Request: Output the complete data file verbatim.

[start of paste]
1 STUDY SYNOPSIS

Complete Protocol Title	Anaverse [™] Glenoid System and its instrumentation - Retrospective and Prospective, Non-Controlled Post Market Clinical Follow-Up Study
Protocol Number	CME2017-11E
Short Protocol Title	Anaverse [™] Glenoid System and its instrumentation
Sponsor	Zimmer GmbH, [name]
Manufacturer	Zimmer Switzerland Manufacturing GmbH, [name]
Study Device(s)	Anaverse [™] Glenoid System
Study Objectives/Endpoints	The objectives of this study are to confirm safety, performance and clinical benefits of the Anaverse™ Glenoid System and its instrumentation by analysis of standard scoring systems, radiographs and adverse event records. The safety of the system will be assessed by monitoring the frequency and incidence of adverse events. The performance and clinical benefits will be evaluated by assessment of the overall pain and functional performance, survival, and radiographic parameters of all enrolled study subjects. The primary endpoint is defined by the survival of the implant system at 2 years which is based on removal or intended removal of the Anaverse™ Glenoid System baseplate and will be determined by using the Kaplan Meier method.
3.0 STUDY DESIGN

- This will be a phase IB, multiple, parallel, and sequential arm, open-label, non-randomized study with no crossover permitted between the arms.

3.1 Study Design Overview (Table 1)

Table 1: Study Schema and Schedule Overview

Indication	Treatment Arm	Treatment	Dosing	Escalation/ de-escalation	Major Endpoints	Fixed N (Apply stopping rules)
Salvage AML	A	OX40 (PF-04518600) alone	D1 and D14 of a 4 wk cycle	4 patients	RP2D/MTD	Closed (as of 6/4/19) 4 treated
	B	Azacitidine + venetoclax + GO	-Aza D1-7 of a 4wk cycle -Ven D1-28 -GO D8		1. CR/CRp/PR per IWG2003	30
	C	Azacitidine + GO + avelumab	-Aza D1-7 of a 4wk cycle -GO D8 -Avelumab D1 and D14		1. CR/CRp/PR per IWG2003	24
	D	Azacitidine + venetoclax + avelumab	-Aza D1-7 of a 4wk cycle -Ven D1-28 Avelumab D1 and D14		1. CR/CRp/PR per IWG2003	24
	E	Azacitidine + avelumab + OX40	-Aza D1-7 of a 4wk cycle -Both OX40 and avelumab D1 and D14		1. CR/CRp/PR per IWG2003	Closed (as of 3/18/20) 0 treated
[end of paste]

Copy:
1 STUDY SYNOPSIS

Complete Protocol Title	Anaverse [™] Glenoid System and its instrumentation - Retrospective and Prospective, Non-Controlled Post Market Clinical Follow-Up Study
Protocol Number	CME2017-11E
Short Protocol Title	Anaverse [™] Glenoid System and its instrumentation
Sponsor	Zimmer GmbH, [name]
Manufacturer	Zimmer Switzerland Manufacturing GmbH, [name]
Study Device(s)	Anaverse [™] Glenoid System
Study Objectives/Endpoints	The objectives of this study are to confirm safety, performance and clinical benefits of the Anaverse™ Glenoid System and its instrumentation by analysis of standard scoring systems, radiographs and adverse event records. The safety of the system will be assessed by monitoring the frequency and incidence of adverse events. The performance and clinical benefits will be evaluated by assessment of the overall pain and functional performance, survival, and radiographic parameters of all enrolled study subjects. The primary endpoint is defined by the survival of the implant system at 2 years which is based on removal or intended removal of the Anaverse™ Glenoid System baseplate and will be determined by using the Kaplan Meier method.
3.0 STUDY DESIGN

- This will be a phase IB, multiple, parallel, and sequential arm, open-label, non-randomized study with no crossover permitted between the arms.

3.1 Study Design Overview (Table 1)

Table 1: Study Schema and Schedule Overview

Indication	Treatment Arm	Treatment	Dosing	Escalation/ de-escalation	Major Endpoints	Fixed N (Apply stopping rules)
Salvage AML	A	OX40 (PF-04518600) alone	D1 and D14 of a 4 wk cycle	4 patients	RP2D/MTD	Closed (as of 6/4/19) 4 treated
	B	Azacitidine + venetoclax + GO	-Aza D1-7 of a 4wk cycle -Ven D1-28 -GO D8		1. CR/CRp/PR per IWG2003	30
	C	Azacitidine + GO + avelumab	-Aza D1-7 of a 4wk cycle -GO D8 -Avelumab D1 and D14		1. CR/CRp/PR per IWG2003	24
	D	Azacitidine + venetoclax + avelumab	-Aza D1-7 of a 4wk cycle -Ven D1-28 Avelumab D1 and D14		1. CR/CRp/PR per IWG2003	24
	E	Azacitidine + avelumab + OX40	-Aza D1-7 of a 4wk cycle -Both OX40 and avelumab D1 and D14		1. CR/CRp/PR per IWG2003	Closed (as of 3/18/20) 0 treated